Critics’ Picks

Radhika Khimji, Stay Safe, 2016, parachute, canvas, ropes, and metal eyelets, 30' diameter.


Radhika Khimji

Marrakech Biennale
2 Derb Moulay Abdallah Ben Hezzian Bab el-Ksour, Medina
February 24–May 8

Radhika Khimji’s installation Stay Safe, 2016, takes your breath away—not for its sheer beauty but for the compassionate plea that it silently screams. There is something tragic about this abandoned, neglected parachute. Thrown across a wall of the sixteenth-century El Badi Palace, this white symbol of a descent here looks almost accidental. And yet the piece also suggests an arrival while hinting at shelter or escape. Isn’t a parachute meant to land in a safe spot? White is the shroud that covers the dead; how helpless we appear in the face of conflicts that necessitate such wrappings.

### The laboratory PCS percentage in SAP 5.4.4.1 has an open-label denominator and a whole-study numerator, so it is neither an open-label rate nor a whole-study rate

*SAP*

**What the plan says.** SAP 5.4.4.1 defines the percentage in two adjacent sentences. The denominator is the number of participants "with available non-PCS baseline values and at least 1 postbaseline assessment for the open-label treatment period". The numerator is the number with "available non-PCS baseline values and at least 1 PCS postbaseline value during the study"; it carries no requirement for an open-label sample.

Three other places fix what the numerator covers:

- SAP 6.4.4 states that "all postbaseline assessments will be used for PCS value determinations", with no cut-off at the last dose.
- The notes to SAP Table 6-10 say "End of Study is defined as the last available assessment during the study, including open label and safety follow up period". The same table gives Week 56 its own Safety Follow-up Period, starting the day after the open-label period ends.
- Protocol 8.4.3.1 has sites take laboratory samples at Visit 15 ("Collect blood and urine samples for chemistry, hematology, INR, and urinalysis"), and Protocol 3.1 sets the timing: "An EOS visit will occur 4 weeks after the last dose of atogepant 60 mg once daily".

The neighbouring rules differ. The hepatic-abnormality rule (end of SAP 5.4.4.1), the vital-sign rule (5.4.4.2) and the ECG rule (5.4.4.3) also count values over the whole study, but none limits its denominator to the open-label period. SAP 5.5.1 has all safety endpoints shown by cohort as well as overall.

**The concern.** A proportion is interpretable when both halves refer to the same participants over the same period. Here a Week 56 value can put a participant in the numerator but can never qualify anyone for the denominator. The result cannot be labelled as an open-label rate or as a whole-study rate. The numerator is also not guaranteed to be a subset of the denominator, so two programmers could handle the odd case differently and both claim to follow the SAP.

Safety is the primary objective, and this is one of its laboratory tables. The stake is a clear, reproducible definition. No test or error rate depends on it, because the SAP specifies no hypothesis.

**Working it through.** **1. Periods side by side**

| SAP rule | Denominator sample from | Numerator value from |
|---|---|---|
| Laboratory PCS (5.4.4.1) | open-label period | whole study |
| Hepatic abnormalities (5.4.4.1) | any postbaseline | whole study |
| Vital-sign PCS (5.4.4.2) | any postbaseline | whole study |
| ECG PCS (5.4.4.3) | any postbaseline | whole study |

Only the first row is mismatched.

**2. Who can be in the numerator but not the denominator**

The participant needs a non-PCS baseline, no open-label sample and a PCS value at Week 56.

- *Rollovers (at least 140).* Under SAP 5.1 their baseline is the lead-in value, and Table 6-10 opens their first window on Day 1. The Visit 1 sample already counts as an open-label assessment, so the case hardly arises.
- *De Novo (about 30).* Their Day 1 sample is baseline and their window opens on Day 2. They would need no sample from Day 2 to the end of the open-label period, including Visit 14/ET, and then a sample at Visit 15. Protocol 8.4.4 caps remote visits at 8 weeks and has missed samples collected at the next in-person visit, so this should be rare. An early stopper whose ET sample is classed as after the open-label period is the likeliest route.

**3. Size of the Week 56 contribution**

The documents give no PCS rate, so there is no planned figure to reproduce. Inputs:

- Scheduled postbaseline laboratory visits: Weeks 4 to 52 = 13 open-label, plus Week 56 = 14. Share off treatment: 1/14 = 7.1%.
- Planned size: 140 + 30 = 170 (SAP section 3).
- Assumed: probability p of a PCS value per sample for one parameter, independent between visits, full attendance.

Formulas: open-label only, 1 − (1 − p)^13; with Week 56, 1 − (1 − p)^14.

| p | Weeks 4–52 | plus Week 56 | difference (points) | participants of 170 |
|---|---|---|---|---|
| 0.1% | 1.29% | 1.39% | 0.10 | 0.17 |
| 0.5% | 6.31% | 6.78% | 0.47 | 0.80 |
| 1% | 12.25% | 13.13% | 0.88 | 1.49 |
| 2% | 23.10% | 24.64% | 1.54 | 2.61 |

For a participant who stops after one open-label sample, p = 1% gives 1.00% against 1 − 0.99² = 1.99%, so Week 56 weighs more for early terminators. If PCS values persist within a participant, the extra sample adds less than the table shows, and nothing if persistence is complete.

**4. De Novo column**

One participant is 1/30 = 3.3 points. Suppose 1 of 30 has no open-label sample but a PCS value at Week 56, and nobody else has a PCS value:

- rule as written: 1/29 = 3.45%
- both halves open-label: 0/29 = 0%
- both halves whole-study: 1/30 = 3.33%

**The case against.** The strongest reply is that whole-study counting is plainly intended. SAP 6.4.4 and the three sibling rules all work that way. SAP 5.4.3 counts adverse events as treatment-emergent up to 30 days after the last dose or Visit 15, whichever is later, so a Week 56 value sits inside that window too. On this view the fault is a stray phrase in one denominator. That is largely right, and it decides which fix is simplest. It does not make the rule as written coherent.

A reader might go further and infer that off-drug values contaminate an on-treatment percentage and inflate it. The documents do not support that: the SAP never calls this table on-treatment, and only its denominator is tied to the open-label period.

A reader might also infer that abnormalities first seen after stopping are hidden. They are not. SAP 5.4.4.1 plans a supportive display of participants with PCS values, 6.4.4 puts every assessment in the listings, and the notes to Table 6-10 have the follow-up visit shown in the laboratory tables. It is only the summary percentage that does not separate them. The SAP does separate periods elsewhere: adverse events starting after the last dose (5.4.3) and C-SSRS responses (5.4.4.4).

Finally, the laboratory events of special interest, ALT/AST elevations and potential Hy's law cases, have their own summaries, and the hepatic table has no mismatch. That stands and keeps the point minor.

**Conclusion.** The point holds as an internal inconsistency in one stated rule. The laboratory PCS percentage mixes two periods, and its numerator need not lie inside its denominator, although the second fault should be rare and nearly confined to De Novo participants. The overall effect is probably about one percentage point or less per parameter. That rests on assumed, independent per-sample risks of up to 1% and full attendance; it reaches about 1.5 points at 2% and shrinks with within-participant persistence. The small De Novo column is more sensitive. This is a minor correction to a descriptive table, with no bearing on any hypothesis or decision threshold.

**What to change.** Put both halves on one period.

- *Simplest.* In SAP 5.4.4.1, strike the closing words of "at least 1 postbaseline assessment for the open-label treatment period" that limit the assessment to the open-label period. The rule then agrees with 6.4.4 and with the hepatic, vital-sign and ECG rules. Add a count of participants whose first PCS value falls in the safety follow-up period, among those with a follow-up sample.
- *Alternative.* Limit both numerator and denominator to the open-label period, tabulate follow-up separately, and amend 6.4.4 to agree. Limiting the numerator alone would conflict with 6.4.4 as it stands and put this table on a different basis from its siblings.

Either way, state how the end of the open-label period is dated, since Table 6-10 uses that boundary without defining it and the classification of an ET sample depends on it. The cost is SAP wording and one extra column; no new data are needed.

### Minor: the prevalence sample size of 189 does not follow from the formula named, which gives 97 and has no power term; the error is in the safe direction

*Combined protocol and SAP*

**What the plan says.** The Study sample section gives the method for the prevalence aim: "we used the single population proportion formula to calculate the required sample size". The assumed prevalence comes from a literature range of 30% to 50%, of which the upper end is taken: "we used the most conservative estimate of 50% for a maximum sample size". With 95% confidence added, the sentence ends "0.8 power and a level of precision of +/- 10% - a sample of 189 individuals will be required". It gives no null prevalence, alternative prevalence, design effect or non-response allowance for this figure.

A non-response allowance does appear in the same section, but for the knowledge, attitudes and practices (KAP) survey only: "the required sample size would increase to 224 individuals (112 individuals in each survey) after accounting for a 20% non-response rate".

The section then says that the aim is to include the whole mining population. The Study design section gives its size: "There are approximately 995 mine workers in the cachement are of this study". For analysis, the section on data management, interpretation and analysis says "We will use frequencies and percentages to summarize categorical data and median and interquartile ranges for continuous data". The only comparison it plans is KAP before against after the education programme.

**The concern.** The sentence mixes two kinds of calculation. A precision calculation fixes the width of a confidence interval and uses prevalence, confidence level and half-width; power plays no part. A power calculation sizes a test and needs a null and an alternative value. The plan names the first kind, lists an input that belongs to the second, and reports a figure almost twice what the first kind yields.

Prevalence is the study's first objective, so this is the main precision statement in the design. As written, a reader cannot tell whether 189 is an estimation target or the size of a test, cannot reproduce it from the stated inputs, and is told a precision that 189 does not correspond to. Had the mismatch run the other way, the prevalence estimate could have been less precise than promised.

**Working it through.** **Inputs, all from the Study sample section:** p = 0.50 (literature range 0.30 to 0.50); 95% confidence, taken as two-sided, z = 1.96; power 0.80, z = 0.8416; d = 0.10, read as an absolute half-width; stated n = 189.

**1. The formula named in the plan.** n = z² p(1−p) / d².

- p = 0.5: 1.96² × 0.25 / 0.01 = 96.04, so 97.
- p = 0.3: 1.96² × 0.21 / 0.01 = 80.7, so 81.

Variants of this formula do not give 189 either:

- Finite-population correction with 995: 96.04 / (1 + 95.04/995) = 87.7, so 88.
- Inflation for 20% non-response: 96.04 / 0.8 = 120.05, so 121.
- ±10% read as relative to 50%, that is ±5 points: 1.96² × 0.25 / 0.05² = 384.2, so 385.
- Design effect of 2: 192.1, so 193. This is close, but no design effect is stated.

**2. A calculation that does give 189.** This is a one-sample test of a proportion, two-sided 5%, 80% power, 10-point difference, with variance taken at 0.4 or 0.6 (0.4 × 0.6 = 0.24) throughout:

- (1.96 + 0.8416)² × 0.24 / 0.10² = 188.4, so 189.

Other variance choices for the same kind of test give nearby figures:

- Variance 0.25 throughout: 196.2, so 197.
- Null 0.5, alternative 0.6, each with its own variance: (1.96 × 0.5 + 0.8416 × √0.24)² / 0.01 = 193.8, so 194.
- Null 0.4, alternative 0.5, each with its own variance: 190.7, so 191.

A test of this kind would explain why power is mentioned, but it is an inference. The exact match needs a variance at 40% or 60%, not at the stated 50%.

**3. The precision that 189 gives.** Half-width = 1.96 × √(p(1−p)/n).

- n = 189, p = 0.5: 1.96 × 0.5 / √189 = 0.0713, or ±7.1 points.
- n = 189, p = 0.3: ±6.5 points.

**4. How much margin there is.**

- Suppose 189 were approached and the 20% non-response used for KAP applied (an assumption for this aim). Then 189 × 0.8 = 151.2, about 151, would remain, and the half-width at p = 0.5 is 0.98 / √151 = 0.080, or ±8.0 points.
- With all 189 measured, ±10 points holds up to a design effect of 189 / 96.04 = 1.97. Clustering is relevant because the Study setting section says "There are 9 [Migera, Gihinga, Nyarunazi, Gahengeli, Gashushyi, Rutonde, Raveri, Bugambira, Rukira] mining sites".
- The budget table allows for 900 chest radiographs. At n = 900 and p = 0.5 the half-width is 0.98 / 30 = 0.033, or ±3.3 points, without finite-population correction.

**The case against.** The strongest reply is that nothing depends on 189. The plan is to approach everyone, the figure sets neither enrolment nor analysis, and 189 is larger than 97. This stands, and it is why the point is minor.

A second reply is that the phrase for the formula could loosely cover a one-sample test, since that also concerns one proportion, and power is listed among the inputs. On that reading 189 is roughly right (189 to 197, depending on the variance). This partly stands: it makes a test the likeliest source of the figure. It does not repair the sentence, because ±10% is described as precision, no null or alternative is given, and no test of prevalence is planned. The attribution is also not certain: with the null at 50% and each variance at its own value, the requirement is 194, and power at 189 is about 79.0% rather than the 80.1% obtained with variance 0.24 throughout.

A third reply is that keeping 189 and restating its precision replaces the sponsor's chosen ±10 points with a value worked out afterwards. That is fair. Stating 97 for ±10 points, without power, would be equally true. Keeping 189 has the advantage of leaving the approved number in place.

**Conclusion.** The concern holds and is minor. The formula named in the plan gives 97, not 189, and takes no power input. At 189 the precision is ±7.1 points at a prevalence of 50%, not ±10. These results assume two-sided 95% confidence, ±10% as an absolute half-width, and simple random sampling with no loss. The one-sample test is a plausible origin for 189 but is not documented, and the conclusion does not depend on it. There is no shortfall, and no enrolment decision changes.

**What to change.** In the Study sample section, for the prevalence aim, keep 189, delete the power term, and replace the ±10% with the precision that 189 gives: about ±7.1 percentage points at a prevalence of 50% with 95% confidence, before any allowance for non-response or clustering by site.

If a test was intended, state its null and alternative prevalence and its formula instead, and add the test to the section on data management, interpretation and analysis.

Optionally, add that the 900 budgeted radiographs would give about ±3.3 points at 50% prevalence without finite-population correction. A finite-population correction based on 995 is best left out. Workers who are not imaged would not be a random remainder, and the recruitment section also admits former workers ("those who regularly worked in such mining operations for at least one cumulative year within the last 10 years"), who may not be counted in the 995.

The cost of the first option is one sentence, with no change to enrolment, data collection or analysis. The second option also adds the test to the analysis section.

Though Khimji’s work looks at rest on these terra-cotta-colored walls, there is an air of painful solitude about it. It’s displayed in relative proximity to a veritable playground of monumental works, but its isolation feels deliberate. Moving on to the array of sculptures close by, Stay Safe is forgotten—why would we want to ponder the state of something neglected, anyway?

A further exploration of the Marrakech Biennale reveals another edition of that installation, this time in the city’s Koutoubia Mosque—a locale with an even heavier gravitas than the first. Here, the parachute lands in a place of worship—perhaps a comment on people’s instinctual flight to safety in a crisis. Is there a relationship between history and a contemporary gesture? More than anything, however, Stay Safe is emblematic of a terrible vulnerability. Be careful where you fall.